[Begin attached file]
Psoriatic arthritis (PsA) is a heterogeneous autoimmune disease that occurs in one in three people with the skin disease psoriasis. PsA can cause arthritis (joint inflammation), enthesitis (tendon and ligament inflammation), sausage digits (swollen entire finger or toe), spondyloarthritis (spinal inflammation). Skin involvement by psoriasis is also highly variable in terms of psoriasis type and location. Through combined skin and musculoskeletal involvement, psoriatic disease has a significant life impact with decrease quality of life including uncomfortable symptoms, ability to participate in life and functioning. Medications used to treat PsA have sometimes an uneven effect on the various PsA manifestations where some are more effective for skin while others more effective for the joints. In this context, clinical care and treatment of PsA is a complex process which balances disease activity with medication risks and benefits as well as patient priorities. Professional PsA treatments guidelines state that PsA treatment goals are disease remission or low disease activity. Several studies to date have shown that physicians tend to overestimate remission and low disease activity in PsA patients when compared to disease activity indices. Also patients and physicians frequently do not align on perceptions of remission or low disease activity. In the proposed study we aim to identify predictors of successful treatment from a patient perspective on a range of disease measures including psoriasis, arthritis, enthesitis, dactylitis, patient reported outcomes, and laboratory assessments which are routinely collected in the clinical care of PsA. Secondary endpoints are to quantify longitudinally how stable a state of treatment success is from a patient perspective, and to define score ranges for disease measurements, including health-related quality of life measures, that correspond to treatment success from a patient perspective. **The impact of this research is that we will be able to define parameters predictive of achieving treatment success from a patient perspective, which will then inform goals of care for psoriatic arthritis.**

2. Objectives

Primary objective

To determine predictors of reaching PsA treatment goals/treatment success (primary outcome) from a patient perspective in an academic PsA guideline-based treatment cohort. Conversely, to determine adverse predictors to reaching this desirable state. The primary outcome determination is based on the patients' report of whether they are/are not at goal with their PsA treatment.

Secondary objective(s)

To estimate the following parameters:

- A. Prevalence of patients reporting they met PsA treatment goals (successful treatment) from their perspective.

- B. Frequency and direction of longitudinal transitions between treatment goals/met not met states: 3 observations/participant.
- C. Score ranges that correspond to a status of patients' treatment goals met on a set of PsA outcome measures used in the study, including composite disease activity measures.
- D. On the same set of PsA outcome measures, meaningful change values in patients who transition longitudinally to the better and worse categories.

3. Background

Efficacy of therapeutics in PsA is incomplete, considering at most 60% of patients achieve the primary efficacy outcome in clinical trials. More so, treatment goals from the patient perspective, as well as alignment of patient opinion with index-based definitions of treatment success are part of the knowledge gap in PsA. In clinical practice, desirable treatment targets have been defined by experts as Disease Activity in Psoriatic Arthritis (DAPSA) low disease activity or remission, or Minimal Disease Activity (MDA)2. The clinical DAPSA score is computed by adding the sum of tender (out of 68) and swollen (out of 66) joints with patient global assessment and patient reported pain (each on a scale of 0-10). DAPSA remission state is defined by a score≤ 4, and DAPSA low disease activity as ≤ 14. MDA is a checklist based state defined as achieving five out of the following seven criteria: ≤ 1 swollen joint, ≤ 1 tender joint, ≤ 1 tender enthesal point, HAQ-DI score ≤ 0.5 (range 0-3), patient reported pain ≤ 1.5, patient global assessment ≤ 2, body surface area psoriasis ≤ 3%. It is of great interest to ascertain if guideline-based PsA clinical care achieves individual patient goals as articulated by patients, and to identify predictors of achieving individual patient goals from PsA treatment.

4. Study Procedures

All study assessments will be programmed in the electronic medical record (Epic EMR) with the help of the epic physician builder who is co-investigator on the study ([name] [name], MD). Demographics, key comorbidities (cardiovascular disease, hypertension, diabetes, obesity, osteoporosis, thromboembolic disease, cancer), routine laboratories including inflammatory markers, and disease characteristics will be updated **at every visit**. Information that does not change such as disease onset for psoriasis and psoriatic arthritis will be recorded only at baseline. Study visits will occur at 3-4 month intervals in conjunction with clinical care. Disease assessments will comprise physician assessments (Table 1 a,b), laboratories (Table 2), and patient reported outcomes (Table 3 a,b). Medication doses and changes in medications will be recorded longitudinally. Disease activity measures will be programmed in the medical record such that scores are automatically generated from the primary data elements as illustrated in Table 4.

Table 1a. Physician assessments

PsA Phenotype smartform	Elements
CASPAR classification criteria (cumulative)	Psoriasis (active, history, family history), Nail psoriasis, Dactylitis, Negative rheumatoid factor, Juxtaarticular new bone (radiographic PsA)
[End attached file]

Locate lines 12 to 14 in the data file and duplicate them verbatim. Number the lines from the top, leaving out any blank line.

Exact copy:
Efficacy of therapeutics in PsA is incomplete, considering at most 60% of patients achieve the primary efficacy outcome in clinical trials. More so, treatment goals from the patient perspective, as well as alignment of patient opinion with index-based definitions of treatment success are part of the knowledge gap in PsA. In clinical practice, desirable treatment targets have been defined by experts as Disease Activity in Psoriatic Arthritis (DAPSA) low disease activity or remission, or Minimal Disease Activity (MDA)2. The clinical DAPSA score is computed by adding the sum of tender (out of 68) and swollen (out of 66) joints with patient global assessment and patient reported pain (each on a scale of 0-10). DAPSA remission state is defined by a score≤ 4, and DAPSA low disease activity as ≤ 14. MDA is a checklist based state defined as achieving five out of the following seven criteria: ≤ 1 swollen joint, ≤ 1 tender joint, ≤ 1 tender enthesal point, HAQ-DI score ≤ 0.5 (range 0-3), patient reported pain ≤ 1.5, patient global assessment ≤ 2, body surface area psoriasis ≤ 3%. It is of great interest to ascertain if guideline-based PsA clinical care achieves individual patient goals as articulated by patients, and to identify predictors of achieving individual patient goals from PsA treatment.

4. Study Procedures

All study assessments will be programmed in the electronic medical record (Epic EMR) with the help of the epic physician builder who is co-investigator on the study ([name] [name], MD). Demographics, key comorbidities (cardiovascular disease, hypertension, diabetes, obesity, osteoporosis, thromboembolic disease, cancer), routine laboratories including inflammatory markers, and disease characteristics will be updated **at every visit**. Information that does not change such as disease onset for psoriasis and psoriatic arthritis will be recorded only at baseline. Study visits will occur at 3-4 month intervals in conjunction with clinical care. Disease assessments will comprise physician assessments (Table 1 a,b), laboratories (Table 2), and patient reported outcomes (Table 3 a,b). Medication doses and changes in medications will be recorded longitudinally. Disease activity measures will be programmed in the medical record such that scores are automatically generated from the primary data elements as illustrated in Table 4.